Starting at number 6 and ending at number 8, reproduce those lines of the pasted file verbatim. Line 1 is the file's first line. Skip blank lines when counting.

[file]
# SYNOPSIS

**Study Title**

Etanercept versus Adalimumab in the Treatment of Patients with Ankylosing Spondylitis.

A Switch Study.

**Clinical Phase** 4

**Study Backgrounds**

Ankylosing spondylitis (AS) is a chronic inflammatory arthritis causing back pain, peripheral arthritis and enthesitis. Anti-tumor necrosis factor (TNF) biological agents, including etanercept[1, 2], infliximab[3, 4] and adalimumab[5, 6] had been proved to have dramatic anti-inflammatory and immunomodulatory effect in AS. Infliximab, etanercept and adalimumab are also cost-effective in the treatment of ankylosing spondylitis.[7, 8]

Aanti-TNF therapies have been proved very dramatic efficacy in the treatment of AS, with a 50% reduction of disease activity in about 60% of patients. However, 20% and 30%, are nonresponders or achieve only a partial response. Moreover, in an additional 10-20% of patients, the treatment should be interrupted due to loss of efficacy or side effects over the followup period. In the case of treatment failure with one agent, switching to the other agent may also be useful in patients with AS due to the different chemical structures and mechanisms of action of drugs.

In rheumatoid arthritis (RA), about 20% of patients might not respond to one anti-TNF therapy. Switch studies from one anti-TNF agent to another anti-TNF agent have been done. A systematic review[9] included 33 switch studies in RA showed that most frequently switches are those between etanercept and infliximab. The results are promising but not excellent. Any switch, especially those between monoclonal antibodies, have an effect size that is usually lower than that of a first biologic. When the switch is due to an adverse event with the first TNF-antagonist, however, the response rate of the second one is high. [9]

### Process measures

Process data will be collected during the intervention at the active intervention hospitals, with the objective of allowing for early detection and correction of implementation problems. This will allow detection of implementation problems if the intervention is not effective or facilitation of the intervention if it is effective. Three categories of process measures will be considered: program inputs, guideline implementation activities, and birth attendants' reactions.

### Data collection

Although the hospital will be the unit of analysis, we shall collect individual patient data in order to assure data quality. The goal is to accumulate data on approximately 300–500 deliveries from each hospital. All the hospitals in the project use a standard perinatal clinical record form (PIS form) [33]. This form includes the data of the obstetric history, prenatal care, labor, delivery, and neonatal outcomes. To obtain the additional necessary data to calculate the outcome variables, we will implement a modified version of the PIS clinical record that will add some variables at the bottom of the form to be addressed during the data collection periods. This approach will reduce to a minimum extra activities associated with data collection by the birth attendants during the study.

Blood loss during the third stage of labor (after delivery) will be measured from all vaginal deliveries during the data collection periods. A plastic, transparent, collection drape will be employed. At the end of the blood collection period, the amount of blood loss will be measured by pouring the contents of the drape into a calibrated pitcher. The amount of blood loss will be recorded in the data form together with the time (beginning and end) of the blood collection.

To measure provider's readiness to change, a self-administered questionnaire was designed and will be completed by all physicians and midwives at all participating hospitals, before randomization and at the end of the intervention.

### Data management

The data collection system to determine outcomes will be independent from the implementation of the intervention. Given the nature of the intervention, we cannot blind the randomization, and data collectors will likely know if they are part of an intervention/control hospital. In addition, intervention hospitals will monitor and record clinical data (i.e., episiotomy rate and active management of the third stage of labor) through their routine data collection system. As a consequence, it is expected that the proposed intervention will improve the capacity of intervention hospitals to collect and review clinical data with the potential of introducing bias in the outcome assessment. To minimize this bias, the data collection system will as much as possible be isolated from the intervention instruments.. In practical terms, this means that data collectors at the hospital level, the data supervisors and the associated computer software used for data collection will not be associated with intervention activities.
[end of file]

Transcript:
**Study Backgrounds**

Ankylosing spondylitis (AS) is a chronic inflammatory arthritis causing back pain, peripheral arthritis and enthesitis. Anti-tumor necrosis factor (TNF) biological agents, including etanercept[1, 2], infliximab[3, 4] and adalimumab[5, 6] had been proved to have dramatic anti-inflammatory and immunomodulatory effect in AS. Infliximab, etanercept and adalimumab are also cost-effective in the treatment of ankylosing spondylitis.[7, 8]

Aanti-TNF therapies have been proved very dramatic efficacy in the treatment of AS, with a 50% reduction of disease activity in about 60% of patients. However, 20% and 30%, are nonresponders or achieve only a partial response. Moreover, in an additional 10-20% of patients, the treatment should be interrupted due to loss of efficacy or side effects over the followup period. In the case of treatment failure with one agent, switching to the other agent may also be useful in patients with AS due to the different chemical structures and mechanisms of action of drugs.